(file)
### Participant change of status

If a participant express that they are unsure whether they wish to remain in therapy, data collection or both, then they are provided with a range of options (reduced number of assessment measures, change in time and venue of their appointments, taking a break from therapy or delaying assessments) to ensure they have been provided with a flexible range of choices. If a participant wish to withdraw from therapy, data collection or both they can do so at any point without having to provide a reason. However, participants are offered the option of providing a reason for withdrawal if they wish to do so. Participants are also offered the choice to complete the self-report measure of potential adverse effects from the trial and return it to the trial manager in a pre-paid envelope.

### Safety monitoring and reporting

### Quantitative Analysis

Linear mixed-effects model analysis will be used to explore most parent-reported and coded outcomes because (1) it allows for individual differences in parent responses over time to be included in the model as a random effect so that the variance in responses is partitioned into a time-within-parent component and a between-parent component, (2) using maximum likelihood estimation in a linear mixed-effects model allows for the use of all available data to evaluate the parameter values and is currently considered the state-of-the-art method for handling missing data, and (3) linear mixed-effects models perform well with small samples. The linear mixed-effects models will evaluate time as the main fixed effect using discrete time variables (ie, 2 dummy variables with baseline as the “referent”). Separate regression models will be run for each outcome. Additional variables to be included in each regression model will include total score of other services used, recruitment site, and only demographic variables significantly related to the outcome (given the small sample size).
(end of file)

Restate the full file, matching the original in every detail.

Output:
### Participant change of status

If a participant express that they are unsure whether they wish to remain in therapy, data collection or both, then they are provided with a range of options (reduced number of assessment measures, change in time and venue of their appointments, taking a break from therapy or delaying assessments) to ensure they have been provided with a flexible range of choices. If a participant wish to withdraw from therapy, data collection or both they can do so at any point without having to provide a reason. However, participants are offered the option of providing a reason for withdrawal if they wish to do so. Participants are also offered the choice to complete the self-report measure of potential adverse effects from the trial and return it to the trial manager in a pre-paid envelope.

### Safety monitoring and reporting

### Quantitative Analysis

Linear mixed-effects model analysis will be used to explore most parent-reported and coded outcomes because (1) it allows for individual differences in parent responses over time to be included in the model as a random effect so that the variance in responses is partitioned into a time-within-parent component and a between-parent component, (2) using maximum likelihood estimation in a linear mixed-effects model allows for the use of all available data to evaluate the parameter values and is currently considered the state-of-the-art method for handling missing data, and (3) linear mixed-effects models perform well with small samples. The linear mixed-effects models will evaluate time as the main fixed effect using discrete time variables (ie, 2 dummy variables with baseline as the “referent”). Separate regression models will be run for each outcome. Additional variables to be included in each regression model will include total score of other services used, recruitment site, and only demographic variables significantly related to the outcome (given the small sample size).